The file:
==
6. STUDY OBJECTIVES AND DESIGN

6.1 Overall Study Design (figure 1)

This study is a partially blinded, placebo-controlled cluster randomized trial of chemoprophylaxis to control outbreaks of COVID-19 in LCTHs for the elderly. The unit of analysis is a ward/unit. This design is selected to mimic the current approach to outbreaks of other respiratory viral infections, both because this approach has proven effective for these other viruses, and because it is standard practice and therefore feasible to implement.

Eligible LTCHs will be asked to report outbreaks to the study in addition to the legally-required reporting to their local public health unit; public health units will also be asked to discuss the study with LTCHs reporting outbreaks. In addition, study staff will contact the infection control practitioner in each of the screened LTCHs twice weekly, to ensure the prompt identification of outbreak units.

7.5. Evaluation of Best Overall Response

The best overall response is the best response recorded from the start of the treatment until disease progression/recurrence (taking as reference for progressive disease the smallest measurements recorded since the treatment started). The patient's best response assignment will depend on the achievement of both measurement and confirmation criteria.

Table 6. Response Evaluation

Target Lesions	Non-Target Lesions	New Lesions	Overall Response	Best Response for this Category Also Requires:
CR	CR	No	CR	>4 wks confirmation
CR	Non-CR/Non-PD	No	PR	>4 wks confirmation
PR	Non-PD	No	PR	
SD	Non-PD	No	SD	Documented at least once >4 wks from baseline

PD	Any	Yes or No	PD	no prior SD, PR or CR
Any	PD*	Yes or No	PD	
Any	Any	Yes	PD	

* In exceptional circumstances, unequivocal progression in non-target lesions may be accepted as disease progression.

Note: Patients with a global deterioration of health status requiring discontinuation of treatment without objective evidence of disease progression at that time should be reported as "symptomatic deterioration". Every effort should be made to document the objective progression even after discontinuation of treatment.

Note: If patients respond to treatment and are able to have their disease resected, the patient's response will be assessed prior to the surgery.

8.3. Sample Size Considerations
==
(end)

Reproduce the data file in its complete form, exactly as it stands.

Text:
6. STUDY OBJECTIVES AND DESIGN

6.1 Overall Study Design (figure 1)

This study is a partially blinded, placebo-controlled cluster randomized trial of chemoprophylaxis to control outbreaks of COVID-19 in LCTHs for the elderly. The unit of analysis is a ward/unit. This design is selected to mimic the current approach to outbreaks of other respiratory viral infections, both because this approach has proven effective for these other viruses, and because it is standard practice and therefore feasible to implement.

Eligible LTCHs will be asked to report outbreaks to the study in addition to the legally-required reporting to their local public health unit; public health units will also be asked to discuss the study with LTCHs reporting outbreaks. In addition, study staff will contact the infection control practitioner in each of the screened LTCHs twice weekly, to ensure the prompt identification of outbreak units.

7.5. Evaluation of Best Overall Response

The best overall response is the best response recorded from the start of the treatment until disease progression/recurrence (taking as reference for progressive disease the smallest measurements recorded since the treatment started). The patient's best response assignment will depend on the achievement of both measurement and confirmation criteria.

Table 6. Response Evaluation

Target Lesions	Non-Target Lesions	New Lesions	Overall Response	Best Response for this Category Also Requires:
CR	CR	No	CR	>4 wks confirmation
CR	Non-CR/Non-PD	No	PR	>4 wks confirmation
PR	Non-PD	No	PR	
SD	Non-PD	No	SD	Documented at least once >4 wks from baseline

PD	Any	Yes or No	PD	no prior SD, PR or CR
Any	PD*	Yes or No	PD	
Any	Any	Yes	PD	

* In exceptional circumstances, unequivocal progression in non-target lesions may be accepted as disease progression.

Note: Patients with a global deterioration of health status requiring discontinuation of treatment without objective evidence of disease progression at that time should be reported as "symptomatic deterioration". Every effort should be made to document the objective progression even after discontinuation of treatment.

Note: If patients respond to treatment and are able to have their disease resected, the patient's response will be assessed prior to the surgery.

8.3. Sample Size Considerations